However, this decision does not go so far as to outright overrule the Crocuse & Daffodils approach in maintaining strict timelines for the inability to pay debt scenario. It can also be quite common to have a lengthy exchange of affidavits if the debt is heavily in dispute. Nonetheless, to prevent the risk of such a technical objection, all parties had best still comply strictly with the timelines set out in Rule 30.
The Singapore High Court in the Silica Investors case (Silica Investors Ltd v Tomolugen Holdings Limited and others  SGHC 101) refused a stay of an oppression action initiated by a shareholder pending a reference to arbitration. The Court found that based on the facts of the case, the minority oppression claim was non-arbitrable. There were relevant parties, including other shareholders, who were not parties to the arbitration. Further, the Plaintiff in the oppression action was seeking for remedies that the arbitral tribunal could not grant, including winding up.
Briefly, there was an arbitration clause in an agreement between only two of the shareholders. The Plaintiff filed an oppression action against both the party to the arbitration agreement as well as against non-parties (being the directors and some of the other shareholders of the Company). The Plaintiff sought a share buy-out order, an alternative prayer for winding up, and for several declaratory orders.
The Judge took great lengths in looking at the developments in Australia, Canada and the UK, and the academic commentary arising from those cases. In particular, the Judge distinguished the English Court of Appeal decision in Fulham Football Club (1987) Ltd v Richards and another  Ch 333 (where an unfair prejudice action was stayed pending arbitration) as the unfair prejudice relief in that case was for a specific injunction Order. There was no possibility of a share buy-out or winding up in that case.
This is a fascinating area of the law where there is still no clear answer on the right balance to be struck. On the one hand, there is the policy of interpreting an arbitration clause as wide as possible in order for contracting parties to be bound by their bargain to go to the exclusive forum of arbitration. On the other hand, parties e.g. shareholders, may still want to rely on their statutory remedies and the Court will have to consider whether a dispute is arbitrable or not.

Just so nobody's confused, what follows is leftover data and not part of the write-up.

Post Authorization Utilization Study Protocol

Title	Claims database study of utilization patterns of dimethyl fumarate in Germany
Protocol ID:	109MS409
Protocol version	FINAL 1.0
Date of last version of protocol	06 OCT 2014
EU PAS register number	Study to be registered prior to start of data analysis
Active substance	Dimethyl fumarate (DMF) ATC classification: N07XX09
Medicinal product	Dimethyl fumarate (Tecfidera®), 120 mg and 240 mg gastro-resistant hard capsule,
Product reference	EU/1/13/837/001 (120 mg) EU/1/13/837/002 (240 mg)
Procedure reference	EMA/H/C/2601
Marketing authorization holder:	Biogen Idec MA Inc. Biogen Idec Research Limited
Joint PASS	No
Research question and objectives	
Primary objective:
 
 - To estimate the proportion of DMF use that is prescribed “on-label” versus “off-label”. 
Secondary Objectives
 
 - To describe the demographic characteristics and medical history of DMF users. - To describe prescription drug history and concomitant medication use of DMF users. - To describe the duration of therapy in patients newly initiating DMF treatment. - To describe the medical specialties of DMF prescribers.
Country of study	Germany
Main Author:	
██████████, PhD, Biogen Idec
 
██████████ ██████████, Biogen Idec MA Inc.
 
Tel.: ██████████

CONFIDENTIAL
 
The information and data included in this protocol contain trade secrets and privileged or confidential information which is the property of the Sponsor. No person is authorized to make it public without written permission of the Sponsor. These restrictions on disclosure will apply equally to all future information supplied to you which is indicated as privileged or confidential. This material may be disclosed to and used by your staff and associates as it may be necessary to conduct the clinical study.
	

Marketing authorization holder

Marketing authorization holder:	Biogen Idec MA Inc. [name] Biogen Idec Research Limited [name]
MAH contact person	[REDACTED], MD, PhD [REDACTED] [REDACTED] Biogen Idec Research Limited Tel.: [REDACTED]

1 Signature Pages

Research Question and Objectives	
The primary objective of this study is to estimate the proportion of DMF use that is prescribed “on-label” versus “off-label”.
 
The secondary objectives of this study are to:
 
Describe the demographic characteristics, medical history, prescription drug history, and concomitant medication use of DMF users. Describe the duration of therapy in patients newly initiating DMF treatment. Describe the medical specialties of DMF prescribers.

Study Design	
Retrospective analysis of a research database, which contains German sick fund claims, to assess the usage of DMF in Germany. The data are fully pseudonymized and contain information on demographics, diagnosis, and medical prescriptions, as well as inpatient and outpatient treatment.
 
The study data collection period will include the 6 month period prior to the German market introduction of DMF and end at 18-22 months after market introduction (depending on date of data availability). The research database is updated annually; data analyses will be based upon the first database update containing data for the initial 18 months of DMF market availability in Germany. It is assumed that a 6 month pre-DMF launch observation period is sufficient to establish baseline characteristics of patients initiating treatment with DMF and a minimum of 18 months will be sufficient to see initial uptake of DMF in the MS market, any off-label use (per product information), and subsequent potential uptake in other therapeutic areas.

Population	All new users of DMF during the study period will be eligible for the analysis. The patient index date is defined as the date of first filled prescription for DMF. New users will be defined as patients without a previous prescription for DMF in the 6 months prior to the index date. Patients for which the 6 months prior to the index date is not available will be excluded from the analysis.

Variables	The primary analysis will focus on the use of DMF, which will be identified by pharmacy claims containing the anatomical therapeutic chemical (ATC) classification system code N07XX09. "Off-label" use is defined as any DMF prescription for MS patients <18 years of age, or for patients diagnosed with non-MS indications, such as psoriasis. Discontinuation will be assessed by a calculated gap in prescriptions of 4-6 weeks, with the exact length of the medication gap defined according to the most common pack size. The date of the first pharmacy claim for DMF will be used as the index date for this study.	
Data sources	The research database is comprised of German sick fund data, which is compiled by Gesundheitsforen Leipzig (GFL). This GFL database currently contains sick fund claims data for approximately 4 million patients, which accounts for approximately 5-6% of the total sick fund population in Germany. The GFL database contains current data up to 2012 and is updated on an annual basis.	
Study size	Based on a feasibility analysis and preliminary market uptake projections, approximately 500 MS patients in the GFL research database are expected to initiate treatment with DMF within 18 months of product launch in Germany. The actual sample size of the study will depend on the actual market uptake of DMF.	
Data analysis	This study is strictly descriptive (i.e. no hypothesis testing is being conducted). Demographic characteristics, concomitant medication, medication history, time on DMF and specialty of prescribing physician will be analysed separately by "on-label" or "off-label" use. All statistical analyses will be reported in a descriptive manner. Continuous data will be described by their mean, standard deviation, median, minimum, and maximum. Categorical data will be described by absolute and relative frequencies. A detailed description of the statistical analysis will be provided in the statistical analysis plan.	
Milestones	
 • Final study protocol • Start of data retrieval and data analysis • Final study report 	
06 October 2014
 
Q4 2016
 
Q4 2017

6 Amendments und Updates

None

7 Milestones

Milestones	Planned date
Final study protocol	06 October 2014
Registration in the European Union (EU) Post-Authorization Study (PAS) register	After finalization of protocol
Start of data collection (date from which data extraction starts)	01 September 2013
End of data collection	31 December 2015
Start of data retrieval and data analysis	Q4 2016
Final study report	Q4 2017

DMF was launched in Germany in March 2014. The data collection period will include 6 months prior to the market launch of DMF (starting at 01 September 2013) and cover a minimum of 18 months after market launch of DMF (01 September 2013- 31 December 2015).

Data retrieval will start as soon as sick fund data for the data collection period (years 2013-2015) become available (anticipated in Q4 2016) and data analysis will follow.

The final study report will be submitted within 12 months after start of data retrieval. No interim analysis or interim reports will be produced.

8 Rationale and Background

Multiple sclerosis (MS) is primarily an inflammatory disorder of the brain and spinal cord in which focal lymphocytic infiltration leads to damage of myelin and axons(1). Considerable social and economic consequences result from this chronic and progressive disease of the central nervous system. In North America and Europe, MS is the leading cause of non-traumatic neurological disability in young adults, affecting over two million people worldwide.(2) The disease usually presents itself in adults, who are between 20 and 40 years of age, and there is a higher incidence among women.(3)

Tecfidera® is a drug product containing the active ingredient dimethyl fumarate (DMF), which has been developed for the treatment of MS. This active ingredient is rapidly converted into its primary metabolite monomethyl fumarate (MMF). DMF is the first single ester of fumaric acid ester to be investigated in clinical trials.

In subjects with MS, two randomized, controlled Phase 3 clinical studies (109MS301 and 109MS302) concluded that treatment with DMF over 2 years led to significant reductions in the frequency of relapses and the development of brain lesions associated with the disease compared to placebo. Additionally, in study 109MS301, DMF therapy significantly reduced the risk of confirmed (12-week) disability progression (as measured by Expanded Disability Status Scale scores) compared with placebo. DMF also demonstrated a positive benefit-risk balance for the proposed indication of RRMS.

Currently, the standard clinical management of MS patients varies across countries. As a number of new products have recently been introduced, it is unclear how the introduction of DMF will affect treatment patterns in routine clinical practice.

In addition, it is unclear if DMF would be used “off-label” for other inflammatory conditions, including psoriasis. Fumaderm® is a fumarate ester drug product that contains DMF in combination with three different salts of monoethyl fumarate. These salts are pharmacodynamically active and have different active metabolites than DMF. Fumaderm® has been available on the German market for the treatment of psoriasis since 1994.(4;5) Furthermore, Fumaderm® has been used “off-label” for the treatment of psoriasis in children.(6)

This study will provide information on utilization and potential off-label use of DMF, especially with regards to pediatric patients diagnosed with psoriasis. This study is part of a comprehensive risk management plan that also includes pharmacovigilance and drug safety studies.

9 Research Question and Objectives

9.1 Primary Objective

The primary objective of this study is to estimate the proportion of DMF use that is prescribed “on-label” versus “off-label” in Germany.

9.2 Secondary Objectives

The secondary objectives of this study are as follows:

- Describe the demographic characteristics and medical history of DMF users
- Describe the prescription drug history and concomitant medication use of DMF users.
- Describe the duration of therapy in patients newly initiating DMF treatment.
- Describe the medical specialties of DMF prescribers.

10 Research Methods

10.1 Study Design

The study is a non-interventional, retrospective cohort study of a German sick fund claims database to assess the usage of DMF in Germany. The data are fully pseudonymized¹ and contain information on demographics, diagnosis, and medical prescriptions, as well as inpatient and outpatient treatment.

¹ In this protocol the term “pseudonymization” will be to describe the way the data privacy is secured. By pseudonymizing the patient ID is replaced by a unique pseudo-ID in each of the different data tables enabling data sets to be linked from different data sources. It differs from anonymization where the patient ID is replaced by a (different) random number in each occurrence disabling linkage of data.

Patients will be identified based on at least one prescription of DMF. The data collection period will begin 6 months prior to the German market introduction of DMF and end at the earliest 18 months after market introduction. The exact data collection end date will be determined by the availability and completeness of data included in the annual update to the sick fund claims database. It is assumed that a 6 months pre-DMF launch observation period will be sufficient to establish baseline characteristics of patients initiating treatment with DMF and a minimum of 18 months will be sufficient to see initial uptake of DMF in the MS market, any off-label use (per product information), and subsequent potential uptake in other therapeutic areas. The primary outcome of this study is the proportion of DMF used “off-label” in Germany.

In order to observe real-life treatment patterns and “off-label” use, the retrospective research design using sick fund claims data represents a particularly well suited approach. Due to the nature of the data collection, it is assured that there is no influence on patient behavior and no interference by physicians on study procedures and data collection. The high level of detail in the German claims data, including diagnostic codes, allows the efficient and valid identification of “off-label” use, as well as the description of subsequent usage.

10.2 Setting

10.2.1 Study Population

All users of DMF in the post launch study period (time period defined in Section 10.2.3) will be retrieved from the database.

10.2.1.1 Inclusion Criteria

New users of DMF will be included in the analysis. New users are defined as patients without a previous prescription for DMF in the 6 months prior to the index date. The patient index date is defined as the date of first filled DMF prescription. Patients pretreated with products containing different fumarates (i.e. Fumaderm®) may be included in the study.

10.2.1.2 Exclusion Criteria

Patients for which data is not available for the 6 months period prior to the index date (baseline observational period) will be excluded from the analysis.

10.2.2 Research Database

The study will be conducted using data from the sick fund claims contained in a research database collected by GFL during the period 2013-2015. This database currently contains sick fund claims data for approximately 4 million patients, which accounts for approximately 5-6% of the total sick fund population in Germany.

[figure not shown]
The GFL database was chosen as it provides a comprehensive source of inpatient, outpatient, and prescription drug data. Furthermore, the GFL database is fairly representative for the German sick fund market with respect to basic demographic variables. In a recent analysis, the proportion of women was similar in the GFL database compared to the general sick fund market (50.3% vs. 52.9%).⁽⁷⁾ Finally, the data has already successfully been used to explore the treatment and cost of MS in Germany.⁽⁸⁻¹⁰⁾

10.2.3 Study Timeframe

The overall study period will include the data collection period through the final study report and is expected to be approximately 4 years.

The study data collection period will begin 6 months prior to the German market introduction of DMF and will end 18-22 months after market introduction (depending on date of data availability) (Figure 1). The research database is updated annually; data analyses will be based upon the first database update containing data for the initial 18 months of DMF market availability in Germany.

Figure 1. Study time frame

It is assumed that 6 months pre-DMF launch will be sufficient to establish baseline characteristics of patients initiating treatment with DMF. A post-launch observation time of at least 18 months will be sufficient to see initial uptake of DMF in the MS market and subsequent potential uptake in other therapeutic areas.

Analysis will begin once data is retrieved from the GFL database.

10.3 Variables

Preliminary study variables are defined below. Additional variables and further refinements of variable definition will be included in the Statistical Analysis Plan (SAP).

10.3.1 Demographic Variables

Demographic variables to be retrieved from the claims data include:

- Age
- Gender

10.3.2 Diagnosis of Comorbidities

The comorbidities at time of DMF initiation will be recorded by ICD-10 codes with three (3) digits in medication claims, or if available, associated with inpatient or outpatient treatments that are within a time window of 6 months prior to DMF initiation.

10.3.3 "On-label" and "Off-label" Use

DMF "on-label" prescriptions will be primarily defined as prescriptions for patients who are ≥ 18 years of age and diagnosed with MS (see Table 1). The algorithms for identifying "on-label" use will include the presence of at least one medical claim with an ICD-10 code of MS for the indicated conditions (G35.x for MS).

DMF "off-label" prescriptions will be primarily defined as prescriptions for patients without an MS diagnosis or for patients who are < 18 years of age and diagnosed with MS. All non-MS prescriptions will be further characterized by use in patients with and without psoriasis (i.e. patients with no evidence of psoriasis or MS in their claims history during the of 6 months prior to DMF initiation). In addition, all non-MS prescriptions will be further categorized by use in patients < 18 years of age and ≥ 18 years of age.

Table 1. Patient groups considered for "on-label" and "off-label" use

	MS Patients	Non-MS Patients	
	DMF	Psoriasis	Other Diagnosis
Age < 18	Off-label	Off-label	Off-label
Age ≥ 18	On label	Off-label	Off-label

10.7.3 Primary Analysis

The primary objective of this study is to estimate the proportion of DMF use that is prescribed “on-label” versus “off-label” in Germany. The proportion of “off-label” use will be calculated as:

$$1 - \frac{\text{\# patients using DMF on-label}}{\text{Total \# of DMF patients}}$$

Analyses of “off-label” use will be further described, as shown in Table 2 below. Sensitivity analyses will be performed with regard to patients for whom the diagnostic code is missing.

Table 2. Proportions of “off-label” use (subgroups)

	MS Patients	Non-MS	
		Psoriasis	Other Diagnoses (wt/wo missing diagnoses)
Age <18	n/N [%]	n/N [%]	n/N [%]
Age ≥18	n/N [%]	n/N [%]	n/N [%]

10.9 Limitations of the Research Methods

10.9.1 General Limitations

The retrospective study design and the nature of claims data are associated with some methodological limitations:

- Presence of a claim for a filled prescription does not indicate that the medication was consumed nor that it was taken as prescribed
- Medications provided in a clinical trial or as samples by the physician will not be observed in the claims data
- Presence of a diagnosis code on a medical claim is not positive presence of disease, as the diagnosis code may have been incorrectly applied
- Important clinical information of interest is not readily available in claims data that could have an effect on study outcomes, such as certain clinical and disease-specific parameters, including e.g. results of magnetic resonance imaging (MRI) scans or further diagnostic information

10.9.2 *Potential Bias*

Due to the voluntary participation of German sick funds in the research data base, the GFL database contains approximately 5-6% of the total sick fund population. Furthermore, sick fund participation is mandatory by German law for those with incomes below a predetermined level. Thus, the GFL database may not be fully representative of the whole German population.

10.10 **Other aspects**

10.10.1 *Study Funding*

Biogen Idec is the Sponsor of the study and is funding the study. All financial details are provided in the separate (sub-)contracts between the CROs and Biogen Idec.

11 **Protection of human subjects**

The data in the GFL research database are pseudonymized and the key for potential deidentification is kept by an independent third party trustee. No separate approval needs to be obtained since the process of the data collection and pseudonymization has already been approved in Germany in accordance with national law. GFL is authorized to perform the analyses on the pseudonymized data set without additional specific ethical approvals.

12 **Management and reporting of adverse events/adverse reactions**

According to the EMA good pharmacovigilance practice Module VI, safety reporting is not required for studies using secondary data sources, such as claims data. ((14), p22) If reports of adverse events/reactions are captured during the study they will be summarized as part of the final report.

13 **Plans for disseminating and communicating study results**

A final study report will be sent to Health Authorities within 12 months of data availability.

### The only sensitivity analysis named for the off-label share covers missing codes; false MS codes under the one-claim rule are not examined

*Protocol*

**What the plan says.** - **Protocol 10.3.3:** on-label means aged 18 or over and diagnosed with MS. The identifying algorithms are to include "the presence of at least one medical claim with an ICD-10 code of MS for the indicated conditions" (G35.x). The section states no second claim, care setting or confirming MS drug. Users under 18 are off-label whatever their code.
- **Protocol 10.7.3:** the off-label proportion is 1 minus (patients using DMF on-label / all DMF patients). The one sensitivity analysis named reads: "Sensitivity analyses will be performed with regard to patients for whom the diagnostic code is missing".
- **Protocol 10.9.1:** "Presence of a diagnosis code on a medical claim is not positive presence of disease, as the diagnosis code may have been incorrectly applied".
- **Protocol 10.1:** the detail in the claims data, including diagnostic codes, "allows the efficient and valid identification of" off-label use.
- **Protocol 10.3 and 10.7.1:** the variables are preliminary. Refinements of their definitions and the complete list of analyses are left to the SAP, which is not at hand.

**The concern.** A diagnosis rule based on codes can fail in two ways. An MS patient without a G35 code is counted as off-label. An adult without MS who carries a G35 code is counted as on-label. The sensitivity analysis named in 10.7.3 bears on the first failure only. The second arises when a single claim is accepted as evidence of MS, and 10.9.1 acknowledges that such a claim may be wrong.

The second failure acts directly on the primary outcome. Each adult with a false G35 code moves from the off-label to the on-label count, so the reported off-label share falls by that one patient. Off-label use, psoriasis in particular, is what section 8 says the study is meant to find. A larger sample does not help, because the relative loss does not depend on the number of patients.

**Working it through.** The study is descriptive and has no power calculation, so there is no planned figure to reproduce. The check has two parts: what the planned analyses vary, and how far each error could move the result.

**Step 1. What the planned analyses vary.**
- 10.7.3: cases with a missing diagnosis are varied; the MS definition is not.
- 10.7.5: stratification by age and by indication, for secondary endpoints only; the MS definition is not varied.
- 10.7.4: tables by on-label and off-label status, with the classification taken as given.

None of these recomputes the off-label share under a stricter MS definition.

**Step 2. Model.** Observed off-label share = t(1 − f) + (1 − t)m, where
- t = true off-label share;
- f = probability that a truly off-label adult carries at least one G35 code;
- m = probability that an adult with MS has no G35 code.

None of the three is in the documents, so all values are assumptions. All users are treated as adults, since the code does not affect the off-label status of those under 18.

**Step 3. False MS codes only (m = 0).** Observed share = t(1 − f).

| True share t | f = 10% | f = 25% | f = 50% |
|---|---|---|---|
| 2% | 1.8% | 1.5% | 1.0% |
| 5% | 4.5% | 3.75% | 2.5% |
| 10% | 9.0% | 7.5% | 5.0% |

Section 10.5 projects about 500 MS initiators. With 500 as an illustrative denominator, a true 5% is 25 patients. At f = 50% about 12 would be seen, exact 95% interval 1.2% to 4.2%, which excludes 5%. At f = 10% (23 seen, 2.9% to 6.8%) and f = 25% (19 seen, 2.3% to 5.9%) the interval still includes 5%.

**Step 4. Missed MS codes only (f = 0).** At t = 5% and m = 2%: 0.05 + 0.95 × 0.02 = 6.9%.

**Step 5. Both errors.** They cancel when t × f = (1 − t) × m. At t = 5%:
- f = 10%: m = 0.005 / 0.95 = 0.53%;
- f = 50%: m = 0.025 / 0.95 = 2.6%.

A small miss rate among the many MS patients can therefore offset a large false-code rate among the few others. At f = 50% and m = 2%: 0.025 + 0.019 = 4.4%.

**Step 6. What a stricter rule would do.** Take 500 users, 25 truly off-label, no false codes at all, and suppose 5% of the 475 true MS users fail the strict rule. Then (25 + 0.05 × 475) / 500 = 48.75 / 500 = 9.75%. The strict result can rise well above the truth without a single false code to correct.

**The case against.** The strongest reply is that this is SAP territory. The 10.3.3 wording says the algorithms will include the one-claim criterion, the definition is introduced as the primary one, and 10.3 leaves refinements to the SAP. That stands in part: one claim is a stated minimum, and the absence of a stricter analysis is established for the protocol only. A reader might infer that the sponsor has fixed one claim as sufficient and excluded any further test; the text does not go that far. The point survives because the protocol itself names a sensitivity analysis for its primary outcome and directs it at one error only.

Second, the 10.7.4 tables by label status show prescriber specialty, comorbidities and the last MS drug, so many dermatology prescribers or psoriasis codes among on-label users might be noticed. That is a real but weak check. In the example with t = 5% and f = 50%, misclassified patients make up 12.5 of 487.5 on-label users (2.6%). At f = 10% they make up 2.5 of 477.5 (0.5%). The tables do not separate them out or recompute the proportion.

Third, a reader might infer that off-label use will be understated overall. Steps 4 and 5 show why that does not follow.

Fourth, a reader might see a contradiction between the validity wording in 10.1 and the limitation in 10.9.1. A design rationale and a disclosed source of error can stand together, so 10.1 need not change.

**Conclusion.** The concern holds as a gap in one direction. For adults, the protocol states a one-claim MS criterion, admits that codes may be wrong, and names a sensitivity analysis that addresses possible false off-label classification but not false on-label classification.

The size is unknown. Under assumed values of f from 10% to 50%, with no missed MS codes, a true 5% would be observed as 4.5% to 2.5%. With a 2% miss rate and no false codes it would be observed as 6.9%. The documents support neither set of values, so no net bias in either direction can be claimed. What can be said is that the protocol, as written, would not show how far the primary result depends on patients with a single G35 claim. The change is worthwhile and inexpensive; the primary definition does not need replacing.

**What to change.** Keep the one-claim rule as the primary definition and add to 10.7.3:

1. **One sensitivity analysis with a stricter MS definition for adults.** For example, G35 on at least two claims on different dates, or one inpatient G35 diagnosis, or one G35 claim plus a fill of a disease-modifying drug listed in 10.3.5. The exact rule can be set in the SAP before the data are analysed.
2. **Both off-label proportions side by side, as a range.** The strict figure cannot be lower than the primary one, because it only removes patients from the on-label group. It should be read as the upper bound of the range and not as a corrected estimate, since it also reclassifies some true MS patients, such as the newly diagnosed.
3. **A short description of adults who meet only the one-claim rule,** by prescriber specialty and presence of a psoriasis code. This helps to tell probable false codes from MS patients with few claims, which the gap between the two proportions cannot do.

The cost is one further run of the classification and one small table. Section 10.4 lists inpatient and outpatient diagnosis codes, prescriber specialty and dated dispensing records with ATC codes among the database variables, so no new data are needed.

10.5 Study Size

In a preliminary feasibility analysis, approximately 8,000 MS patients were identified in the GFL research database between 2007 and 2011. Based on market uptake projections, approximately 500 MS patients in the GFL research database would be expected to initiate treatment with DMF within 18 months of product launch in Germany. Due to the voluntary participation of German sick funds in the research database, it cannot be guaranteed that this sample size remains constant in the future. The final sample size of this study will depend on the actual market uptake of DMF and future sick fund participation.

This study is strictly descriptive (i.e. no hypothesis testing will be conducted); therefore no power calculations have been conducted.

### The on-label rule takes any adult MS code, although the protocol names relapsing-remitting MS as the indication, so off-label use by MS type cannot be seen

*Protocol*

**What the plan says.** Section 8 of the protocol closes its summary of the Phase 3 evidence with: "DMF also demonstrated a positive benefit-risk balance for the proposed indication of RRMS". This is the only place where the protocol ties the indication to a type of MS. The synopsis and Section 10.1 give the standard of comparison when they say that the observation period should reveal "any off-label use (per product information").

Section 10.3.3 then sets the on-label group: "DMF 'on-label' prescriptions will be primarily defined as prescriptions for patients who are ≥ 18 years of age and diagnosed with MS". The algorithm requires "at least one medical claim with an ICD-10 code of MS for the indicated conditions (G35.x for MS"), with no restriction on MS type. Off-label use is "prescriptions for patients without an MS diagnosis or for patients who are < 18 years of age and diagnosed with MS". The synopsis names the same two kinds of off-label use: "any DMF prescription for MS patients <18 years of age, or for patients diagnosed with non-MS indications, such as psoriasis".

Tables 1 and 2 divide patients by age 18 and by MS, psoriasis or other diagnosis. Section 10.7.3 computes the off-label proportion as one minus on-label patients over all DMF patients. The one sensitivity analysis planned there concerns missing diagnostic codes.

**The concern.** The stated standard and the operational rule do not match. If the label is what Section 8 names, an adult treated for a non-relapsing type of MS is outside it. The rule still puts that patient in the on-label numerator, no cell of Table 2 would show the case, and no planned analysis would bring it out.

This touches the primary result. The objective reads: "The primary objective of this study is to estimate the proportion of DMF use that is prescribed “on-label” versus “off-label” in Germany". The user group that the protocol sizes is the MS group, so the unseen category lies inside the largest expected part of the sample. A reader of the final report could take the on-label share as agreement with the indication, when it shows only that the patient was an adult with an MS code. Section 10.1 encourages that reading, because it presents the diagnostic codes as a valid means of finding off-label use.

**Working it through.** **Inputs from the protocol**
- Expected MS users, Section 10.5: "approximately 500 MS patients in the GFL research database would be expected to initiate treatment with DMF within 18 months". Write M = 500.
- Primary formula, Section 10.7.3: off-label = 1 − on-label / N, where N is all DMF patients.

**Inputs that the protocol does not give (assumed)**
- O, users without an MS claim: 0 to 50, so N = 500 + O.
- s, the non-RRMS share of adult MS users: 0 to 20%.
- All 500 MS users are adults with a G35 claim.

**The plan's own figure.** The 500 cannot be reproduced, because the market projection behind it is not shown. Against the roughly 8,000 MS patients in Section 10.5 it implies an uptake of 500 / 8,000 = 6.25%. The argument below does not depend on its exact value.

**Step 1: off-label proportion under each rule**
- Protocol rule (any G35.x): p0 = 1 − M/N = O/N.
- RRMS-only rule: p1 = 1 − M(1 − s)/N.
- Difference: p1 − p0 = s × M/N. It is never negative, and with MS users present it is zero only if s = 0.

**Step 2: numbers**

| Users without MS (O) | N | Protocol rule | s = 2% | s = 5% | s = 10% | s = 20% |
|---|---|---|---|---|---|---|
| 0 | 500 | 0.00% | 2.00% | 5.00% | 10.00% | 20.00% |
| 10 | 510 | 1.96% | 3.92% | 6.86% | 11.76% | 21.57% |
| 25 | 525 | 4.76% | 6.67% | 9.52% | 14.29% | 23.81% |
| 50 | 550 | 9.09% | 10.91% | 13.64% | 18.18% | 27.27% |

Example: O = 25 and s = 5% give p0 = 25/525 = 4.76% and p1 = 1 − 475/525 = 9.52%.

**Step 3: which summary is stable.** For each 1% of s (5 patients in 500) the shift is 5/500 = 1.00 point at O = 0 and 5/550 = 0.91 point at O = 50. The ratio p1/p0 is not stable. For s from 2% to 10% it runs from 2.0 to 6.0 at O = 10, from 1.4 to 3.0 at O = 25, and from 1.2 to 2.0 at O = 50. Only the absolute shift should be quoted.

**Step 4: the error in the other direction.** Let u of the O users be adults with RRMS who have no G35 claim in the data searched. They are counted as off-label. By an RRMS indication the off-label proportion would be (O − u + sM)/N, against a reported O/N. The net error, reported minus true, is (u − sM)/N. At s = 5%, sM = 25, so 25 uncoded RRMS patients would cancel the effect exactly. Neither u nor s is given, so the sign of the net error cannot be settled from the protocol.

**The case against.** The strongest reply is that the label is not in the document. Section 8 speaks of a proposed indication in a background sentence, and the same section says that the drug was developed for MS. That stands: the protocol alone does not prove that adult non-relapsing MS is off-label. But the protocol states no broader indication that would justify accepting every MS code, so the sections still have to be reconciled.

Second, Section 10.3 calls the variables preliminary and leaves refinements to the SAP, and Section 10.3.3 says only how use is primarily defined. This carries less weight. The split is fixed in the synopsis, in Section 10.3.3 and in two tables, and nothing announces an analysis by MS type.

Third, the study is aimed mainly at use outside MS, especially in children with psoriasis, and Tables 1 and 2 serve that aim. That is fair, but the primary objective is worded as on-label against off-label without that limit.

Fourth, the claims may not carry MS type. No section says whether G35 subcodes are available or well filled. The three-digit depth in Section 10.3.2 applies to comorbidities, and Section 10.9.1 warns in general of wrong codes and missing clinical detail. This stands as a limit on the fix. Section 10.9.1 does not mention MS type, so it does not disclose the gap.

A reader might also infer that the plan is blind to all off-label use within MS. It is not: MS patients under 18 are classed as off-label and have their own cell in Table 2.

I am delivering a talk at the Kuala Lumpur Bar this afternoon and where I was invited to speak again on corporate litigation. I have set out below the Prezi I am using where I have updated some of the content. Hopefully the participants will find the talk useful.
The Companies Commission of Malaysia (CCM) has issued its Public Consultation document enclosing the present draft of the Companies Bill 2013. The Bill, if passed in its present form, will greatly expand the present Companies Act 1965 where the Bill contains more than 631 sections compared with the 374 of the present Act.
For those who read the Bill, it is advisable to also read it together with the Final Report of the Corporate Law Reform Committee of the CCM issued back in 2008. This report formed the basis and contained the recommendations which were largely adopted within the Bill.
It will take a while for all the practitioners to digest all of these new provisions. My quick observation, from an insolvency practitioner point of view, is that the new Bill contains welcomed-additions to attempt to clarify the law of receivership while introducing more flexible corporate rescue mechanisms such as judicial management and the corporate voluntary arrangement.
I hope to share some of my thoughts on the Bill once I have had a bit more time to read through it all.
I had earlier written about the Federal Court decision of Jet-Tech Materials Sdn Bhd & Anor v Yushiro Chemical Industry Co Ltd & Ors and another appeal  2 MLJ 297 and its sweeping finding that breaches of shareholders agreement cannot form the basis for an oppression action under section 181 of the Companies Act 1965.
For a more detailed commentary on Jet-Tech do click on over to Weng Tchung’s view on this decision. It is a recommended read.